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Ontario Tech acknowledges the lands and people of the Mississaugas of Scugog Island First Nation.

We are thankful to be welcome on these lands in friendship. The lands we are situated on are covered by the Williams Treaties and are the traditional territory of the Mississaugas, a branch of the greater Anishinaabeg Nation, including Algonquin, Ojibway, Odawa and Pottawatomi. These lands remain home to many Indigenous nations and peoples.

We acknowledge this land out of respect for the Indigenous nations who have cared for Turtle Island, also called North America, from before the arrival of settler peoples until this day. Most importantly, we acknowledge that the history of these lands has been tainted by poor treatment and a lack of friendship with the First Nations who call them home.

This history is something we are all affected by because we are all treaty people in Canada. We all have a shared history to reflect on, and each of us is affected by this history in different ways. Our past defines our present, but if we move forward as friends and allies, then it does not have to define our future.

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Ontario Tech researcher co-launches online resource to help parents navigate COVID-19

Parent and child walking

Since the outset of the COVID-19 pandemic, families have made major adjustments to their daily routines. When schools, daycares and offices closed in mid-March, many parents found themselves suddenly working full-time from home while simultaneously trying to keep their children entertained or engaged in virtual schoolwork. Some households have experienced physical and mental exhaustion trying to juggle these additional pressures while processing a constant stream of virus-related information. And as the situation evolves, questions continue to swirl inside the minds of anxious parents:

  • ‘How do I talk to my kids about the pandemic without traumatizing them?’
  • ‘How do I balance the demands of work and life and protect my family’s mental health?’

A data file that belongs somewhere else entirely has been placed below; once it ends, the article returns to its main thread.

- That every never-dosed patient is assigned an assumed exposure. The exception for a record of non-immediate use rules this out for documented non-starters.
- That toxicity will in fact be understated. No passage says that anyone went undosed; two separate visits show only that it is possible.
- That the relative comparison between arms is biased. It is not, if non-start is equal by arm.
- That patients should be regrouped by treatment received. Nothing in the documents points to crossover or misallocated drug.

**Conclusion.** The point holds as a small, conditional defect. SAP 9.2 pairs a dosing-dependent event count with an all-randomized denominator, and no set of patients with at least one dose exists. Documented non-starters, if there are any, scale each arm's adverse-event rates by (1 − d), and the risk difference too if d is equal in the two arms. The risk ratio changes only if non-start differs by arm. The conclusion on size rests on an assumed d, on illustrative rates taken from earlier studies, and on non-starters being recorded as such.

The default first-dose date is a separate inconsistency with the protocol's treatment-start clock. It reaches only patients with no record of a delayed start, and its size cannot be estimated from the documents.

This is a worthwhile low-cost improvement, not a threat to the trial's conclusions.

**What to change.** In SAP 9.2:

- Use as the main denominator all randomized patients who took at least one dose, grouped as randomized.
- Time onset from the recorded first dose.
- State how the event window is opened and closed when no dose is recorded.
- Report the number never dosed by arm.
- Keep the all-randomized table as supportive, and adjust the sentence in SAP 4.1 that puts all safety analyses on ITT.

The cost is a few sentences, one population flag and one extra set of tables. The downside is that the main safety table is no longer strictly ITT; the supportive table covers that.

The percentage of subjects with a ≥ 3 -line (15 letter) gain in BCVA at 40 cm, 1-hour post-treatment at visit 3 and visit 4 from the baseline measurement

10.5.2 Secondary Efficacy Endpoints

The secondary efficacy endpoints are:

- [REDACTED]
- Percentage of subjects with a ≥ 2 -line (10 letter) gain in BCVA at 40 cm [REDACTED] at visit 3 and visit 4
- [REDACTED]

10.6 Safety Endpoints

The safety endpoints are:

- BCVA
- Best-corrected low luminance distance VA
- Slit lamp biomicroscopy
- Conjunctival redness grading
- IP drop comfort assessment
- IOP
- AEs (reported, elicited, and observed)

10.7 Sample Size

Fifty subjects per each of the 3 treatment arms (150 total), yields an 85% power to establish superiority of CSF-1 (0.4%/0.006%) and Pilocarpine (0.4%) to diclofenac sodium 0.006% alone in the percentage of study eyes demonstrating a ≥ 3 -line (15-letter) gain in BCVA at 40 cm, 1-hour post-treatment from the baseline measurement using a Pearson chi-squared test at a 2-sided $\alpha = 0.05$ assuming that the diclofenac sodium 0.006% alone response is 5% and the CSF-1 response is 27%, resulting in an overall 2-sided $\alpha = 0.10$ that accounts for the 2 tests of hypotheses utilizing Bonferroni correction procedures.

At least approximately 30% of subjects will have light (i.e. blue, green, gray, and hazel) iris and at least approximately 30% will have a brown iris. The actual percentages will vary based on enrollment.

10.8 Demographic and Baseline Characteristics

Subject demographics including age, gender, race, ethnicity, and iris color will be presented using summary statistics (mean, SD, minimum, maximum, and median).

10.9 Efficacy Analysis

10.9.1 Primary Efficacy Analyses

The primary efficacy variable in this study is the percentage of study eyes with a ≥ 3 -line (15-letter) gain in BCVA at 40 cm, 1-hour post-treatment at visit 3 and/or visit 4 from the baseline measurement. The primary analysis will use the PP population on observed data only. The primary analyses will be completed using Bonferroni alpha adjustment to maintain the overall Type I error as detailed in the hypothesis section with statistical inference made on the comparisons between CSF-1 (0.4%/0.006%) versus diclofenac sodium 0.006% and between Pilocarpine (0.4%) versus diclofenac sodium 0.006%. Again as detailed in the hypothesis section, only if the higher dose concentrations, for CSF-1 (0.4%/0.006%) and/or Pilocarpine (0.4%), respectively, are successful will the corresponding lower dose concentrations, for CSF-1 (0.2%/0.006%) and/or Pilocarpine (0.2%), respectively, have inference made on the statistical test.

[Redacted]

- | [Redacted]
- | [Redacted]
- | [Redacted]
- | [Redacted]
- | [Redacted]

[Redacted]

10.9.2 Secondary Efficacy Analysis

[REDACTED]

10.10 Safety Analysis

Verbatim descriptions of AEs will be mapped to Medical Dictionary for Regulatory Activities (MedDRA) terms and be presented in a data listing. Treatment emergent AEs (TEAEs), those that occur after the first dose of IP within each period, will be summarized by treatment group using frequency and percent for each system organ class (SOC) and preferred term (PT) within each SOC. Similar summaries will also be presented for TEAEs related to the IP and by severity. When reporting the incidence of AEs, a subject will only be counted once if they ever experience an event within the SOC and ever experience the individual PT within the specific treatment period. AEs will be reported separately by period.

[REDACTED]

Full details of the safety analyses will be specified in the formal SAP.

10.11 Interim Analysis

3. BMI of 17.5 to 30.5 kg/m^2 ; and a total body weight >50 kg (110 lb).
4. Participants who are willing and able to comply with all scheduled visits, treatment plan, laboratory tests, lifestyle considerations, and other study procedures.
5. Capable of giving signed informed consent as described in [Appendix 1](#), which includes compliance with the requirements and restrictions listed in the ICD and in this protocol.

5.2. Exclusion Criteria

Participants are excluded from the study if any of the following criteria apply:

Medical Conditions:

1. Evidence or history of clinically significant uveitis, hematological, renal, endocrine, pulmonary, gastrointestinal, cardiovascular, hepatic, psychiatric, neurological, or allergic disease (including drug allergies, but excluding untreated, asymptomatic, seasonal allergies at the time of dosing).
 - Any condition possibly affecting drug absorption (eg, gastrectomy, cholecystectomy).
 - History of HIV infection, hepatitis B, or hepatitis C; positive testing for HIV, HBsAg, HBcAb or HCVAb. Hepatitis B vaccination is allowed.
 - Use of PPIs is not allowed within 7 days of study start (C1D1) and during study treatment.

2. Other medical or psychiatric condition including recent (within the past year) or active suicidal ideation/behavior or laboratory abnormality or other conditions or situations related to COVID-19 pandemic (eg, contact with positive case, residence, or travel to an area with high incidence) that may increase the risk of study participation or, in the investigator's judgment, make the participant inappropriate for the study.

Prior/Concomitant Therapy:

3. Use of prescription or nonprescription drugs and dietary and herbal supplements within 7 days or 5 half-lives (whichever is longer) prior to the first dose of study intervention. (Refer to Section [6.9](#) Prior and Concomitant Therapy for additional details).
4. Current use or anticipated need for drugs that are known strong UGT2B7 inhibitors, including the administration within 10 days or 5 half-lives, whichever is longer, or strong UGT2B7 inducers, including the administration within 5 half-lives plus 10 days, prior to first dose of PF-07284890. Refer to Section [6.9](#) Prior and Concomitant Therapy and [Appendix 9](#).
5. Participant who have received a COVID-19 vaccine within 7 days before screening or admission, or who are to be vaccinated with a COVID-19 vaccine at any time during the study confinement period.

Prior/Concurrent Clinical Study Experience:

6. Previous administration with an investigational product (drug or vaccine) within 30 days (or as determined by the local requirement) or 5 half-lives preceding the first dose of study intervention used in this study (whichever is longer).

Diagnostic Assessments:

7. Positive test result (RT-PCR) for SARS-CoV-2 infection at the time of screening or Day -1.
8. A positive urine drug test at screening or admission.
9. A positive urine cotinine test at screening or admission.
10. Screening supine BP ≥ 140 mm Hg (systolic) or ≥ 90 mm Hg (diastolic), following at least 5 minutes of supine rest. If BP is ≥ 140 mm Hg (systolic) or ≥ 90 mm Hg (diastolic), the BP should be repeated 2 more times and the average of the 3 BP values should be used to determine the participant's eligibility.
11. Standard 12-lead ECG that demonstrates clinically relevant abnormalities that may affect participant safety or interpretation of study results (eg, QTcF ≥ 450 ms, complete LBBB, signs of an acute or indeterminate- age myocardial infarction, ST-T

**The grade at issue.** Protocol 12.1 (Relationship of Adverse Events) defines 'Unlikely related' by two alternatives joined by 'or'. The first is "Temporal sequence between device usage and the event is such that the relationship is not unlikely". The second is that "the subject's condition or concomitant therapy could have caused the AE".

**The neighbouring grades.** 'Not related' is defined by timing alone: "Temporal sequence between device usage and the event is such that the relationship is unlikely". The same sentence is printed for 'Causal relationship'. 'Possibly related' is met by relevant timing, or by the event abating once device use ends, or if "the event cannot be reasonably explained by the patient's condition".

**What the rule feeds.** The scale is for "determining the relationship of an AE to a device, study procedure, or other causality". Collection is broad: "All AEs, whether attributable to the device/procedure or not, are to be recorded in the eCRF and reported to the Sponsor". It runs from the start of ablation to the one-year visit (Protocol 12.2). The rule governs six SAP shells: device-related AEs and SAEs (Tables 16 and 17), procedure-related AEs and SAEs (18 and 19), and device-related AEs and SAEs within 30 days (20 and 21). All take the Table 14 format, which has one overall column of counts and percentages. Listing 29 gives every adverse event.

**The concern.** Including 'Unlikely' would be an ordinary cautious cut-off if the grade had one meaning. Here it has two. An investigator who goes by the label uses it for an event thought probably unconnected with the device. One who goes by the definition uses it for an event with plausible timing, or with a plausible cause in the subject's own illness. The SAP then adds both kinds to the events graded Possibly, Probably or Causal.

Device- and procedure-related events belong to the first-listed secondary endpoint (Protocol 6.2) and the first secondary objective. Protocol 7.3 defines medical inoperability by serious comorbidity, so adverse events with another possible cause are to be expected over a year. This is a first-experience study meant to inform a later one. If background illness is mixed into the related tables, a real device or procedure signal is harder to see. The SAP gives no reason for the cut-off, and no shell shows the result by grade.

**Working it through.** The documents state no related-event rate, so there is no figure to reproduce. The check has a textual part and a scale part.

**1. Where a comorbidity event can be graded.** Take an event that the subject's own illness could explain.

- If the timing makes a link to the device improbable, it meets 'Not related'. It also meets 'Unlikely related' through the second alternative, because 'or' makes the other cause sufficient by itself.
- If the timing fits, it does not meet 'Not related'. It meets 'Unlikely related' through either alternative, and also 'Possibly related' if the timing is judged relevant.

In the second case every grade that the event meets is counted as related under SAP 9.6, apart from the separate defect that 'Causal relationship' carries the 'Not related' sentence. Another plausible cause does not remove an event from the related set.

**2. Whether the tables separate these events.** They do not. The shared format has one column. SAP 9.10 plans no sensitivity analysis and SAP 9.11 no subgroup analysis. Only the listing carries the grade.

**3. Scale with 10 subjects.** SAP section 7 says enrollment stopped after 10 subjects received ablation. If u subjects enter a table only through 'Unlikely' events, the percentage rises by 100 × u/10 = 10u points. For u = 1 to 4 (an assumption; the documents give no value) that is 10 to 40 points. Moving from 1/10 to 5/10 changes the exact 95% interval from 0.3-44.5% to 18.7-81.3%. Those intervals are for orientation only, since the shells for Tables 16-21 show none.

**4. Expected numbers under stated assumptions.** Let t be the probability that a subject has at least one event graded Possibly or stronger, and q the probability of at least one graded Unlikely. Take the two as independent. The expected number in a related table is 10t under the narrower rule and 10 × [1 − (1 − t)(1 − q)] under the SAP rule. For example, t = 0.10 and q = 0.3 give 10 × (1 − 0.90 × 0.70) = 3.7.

• ‘When it’s time to start school in September, what’s best for my kids: sending them to in-person classes or opting for remote learning? How do I choose?’

Ontario Tech University forensic psychology researcher Dr. Lindsay Malloy has spent the last several months working with Dr. Angela Evans at Brock University as well as other U.S. researchers to gather data on how COVID-19 is impacting more than 1,000 families in the U.S. and Canada. While preliminary research results are starting to come in, it could be at least a year before the findings are published. Meanwhile, as a mom to a five-year-old and a three-year-old, Dr. Malloy has experienced first-hand many of the challenges parents face in this ‘new normal,’ and she recognizes parents need help now.

Dr. Malloy, Associate Professor with Ontario Tech’s Faculty of Social Science and Humanities, has teamed up with Dr. Amanda Zelechoski, an Associate Professor of psychology at Valparaiso University in Indiana, U.S., to launch Pandemic Parenting: a free online web platform parents can turn to for science-based research around coping with stresses and meeting children’s needs during COVID-19.

“Amanda and I have never met, but we are in the same psychology and law circles and we both launched projects on kids, families and COVID-19 at the same time in March,” says Dr. Malloy. “We both saw a need for this type of resource in our own lives, first and foremost. Through our research we also know parents are struggling.”

Based on parents’ responses to Dr. Zelechoski’s COVID-19 Family Impact Project Survey, preliminary findings indicate that 23 per cent of children experienced psychosocial impairment (diminished functioning in social, emotional, or behavioural domains) between March and June 2020.

“As we enter another potential wave of remote learning, quarantine and continued uncertainty, we wanted to build a supportive, informed community and get information into parents’ hands now, to help them make the tough decisions ahead and cope with pandemic-related stress,” Dr. Malloy says.

On the Pandemic Parenting Exchanges section of the site, parents can register for bi-weekly informal webinars where experts and guests share research findings as well as personal experiences in an honest, relatable way.

As more webinars are added to the list, the site’s Resources section will be populated with articles summarizing key takeaways, practical tips and links to more information about the psychological concepts discussed in the webinars.

Dr. Malloy and Dr. Zelechoski are committed to keeping the resources on Pandemic Parenting available at no cost as long as parents need them. They have set up a donation page to help compensate the students, guest speakers and others involved in the production of the website.

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Media contact:

Patricia Pickett
Communications and Marketing
Ontario Tech University
905.809.1675 (mobile)